The evaluation of potential in vitro interaction between dietary fiber components and digoxin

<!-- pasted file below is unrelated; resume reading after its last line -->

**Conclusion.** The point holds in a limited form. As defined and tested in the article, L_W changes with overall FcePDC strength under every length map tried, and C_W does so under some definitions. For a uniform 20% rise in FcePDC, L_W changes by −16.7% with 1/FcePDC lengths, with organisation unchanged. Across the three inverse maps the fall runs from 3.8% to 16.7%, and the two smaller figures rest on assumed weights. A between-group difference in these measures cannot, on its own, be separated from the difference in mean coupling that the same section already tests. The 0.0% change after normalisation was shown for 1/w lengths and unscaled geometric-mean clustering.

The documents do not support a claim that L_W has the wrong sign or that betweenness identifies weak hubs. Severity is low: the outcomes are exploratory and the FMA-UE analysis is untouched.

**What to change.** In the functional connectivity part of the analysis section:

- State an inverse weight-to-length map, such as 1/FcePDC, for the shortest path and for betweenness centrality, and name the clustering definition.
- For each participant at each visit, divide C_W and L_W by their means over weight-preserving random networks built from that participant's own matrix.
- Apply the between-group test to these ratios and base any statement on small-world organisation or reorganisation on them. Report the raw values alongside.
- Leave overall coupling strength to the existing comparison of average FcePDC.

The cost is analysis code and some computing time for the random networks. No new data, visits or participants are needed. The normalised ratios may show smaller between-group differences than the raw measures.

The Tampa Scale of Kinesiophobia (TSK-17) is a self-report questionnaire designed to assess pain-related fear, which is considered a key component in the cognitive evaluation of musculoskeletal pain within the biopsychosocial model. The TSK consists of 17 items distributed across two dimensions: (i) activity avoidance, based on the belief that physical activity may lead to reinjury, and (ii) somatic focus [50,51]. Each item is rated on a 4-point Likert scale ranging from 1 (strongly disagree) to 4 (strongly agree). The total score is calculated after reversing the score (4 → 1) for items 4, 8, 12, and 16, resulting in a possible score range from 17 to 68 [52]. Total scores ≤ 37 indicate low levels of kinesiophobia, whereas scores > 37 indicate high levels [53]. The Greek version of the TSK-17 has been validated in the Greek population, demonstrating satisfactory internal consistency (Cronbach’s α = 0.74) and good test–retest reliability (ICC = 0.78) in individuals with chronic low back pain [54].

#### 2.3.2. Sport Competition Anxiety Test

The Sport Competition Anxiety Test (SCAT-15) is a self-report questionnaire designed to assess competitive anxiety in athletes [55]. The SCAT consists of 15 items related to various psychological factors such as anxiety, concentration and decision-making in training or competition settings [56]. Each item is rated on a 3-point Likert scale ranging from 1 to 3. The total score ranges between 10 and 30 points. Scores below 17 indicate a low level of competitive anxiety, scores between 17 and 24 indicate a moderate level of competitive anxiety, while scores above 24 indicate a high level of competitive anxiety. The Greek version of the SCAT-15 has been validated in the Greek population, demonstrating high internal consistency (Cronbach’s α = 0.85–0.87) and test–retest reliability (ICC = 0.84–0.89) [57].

The elderly population comprise the largest group of persons using the cardiac glycoside digoxin, which is prescribed for the treatment of congestive heart failure. The elderly also are encouraged to increase their dietary fiber intake to regulate intestinal elimination and to prevent such ailments as constipation and diverticular disease. An interference with absorption of digoxin has been demonstrated with the concurrent use of antacids, cholestyramine and bran cereal. The purpose of this study was to examine the possibility of in vitro digoxin binding to various dietary fiber components. Crystalline digoxin powder was exposed to bran, pectin, lambda carrageenan, sodium pectinate, sodium carboxymethylcellulose and xylan in separate experiments by column chromatography. The fractions were collected and analyzed using an isocratic, reversed-phase HPLC system. The mean recovery of digoxin after exposure to the different fiber components ranged from 79 percent (xylan) to 100 percent (lambda carrageenan). Data analysis indicated no significant differences (p>0.05) between the means of the fiber groups. These results suggest an interaction (binding) does not occur in vitro between digoxin and the fibers investigated.